13. Claudia Goldin, 2001. "The Human Capital Century and American Leadership: Virtues of the Past," NBER Working Papers 8239, National Bureau of Economic Research, Inc.
  14. Caroline Hall, 2012. "The Effects of Reducing Tracking in Upper Secondary School: Evidence from a Large-Scale Pilot Scheme," Journal of Human Resources, University of Wisconsin Press, vol. 47(1), pages 237-269.
  15. Ofer Malamud & Cristian Pop-Eleches, 2010. "General Education versus Vocational Training: Evidence from an Economy in Transition," The Review of Economics and Statistics, MIT Press, vol. 92(1), pages 43-60, February.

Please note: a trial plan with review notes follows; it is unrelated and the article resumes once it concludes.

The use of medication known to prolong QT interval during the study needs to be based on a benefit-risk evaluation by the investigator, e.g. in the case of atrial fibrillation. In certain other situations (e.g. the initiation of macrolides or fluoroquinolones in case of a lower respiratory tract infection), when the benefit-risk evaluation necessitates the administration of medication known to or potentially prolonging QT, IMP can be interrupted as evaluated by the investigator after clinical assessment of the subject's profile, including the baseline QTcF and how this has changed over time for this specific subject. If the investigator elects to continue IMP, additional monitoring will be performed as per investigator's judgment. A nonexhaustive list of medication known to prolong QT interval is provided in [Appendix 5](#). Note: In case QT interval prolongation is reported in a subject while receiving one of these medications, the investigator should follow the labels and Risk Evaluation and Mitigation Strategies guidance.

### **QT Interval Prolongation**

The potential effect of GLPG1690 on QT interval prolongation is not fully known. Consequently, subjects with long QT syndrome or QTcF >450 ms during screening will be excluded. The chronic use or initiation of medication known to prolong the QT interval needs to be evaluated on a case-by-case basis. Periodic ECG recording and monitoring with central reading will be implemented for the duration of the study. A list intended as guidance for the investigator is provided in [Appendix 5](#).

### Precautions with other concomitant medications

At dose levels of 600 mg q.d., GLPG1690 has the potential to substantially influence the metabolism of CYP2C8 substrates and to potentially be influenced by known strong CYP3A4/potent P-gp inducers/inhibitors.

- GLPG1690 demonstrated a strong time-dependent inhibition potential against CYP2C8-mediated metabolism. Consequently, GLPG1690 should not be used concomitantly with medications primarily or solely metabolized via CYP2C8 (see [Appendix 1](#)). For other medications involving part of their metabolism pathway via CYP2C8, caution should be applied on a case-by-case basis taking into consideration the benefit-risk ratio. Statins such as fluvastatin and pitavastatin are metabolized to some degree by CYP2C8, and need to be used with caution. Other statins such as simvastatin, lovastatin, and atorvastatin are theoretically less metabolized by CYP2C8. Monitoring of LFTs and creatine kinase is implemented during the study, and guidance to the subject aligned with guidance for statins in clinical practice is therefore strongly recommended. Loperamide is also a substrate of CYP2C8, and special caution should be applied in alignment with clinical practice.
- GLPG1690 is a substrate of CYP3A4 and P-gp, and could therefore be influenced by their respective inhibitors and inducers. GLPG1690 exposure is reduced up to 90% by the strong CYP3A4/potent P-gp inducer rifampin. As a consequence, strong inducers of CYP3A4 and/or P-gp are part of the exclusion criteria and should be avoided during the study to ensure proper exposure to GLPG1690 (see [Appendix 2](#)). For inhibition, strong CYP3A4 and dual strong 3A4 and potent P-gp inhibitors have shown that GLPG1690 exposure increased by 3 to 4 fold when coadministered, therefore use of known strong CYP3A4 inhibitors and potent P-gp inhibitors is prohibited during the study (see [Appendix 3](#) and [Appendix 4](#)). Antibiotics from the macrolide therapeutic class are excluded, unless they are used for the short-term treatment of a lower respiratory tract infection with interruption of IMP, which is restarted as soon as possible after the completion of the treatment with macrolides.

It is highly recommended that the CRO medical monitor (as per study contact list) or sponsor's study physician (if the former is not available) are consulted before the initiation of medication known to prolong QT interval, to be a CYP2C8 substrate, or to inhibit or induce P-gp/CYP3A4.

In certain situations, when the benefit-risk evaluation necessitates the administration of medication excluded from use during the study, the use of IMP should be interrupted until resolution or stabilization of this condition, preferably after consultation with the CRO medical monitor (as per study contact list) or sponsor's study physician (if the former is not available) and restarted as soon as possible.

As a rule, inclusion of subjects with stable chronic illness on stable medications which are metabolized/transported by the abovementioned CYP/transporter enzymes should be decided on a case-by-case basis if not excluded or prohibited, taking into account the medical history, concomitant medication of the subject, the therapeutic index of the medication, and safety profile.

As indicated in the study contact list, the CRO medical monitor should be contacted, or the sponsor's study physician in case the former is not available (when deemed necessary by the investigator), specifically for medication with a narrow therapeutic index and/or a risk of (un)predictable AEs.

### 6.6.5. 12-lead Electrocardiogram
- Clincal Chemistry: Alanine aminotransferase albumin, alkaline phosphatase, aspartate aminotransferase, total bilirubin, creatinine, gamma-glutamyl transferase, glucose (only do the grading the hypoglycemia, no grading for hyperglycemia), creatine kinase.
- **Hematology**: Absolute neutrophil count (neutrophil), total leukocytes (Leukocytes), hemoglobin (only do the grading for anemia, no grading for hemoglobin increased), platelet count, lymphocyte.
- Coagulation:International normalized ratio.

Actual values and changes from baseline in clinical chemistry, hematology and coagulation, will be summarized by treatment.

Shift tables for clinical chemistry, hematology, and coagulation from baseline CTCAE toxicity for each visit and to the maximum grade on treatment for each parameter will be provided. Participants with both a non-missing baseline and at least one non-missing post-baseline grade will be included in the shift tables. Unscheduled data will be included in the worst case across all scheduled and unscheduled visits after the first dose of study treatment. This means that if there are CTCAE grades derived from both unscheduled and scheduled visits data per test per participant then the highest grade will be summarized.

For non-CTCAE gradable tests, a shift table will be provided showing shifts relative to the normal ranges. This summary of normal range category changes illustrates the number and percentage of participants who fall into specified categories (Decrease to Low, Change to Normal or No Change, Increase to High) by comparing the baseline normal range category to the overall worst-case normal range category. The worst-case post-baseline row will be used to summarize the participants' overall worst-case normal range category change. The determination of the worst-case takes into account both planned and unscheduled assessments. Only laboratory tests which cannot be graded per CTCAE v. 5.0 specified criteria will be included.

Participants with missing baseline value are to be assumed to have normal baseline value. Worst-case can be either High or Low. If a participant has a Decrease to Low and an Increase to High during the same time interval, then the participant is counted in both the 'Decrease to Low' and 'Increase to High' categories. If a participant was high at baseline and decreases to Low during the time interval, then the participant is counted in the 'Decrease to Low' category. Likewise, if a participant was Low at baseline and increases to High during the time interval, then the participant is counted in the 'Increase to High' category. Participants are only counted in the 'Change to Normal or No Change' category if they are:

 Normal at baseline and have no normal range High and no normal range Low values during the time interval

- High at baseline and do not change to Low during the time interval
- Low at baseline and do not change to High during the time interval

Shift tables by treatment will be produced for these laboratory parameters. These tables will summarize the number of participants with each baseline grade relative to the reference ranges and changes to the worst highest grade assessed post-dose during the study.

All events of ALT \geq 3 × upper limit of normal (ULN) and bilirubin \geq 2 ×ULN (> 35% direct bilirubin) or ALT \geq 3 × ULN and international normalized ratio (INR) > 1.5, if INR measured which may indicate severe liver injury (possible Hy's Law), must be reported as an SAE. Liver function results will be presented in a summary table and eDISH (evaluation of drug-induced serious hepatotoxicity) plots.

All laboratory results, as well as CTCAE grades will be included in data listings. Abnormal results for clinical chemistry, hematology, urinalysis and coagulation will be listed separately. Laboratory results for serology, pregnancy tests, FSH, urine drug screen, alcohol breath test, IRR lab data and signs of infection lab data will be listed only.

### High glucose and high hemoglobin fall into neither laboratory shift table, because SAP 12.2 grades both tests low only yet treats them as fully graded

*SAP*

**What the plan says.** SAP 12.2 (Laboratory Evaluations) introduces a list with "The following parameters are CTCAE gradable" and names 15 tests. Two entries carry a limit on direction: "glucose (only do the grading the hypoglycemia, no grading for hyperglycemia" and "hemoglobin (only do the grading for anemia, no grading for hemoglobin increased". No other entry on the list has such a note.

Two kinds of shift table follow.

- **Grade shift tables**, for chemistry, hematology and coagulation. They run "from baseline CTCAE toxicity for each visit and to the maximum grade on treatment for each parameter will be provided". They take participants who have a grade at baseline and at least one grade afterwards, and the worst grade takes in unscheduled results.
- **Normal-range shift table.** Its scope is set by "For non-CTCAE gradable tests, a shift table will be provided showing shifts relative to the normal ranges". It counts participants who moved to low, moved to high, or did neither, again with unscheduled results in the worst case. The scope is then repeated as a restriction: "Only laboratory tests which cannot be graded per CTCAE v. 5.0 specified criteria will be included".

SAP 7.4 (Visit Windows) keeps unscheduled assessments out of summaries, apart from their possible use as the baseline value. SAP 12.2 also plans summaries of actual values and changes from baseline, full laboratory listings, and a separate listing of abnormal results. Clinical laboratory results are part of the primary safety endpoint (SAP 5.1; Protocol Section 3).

16. Joseph G. Altonji, 1995. "The Effects of High School Curriculum on Education and Labor Market Outcomes," Journal of Human Resources, University of Wisconsin Press, vol. 30(3), pages 409-438.
  17. Paul Ryan, 2001. "The School-to-Work Transition: A Cross-National Perspective: Corrigendum," Journal of Economic Literature, American Economic Association, vol. 39(3), pages 767-767, September.
  18. Paul Ryan, 2001. "The School-to-Work Transition: A Cross-National Perspective," Journal of Economic Literature, American Economic Association, vol. 39(1), pages 34-92, March.
  19. Douglas Staiger & James H. Stock, 1997. "Instrumental Variables Regression with Weak Instruments," Econometrica, Econometric Society, vol. 65(3), pages 557-586, May.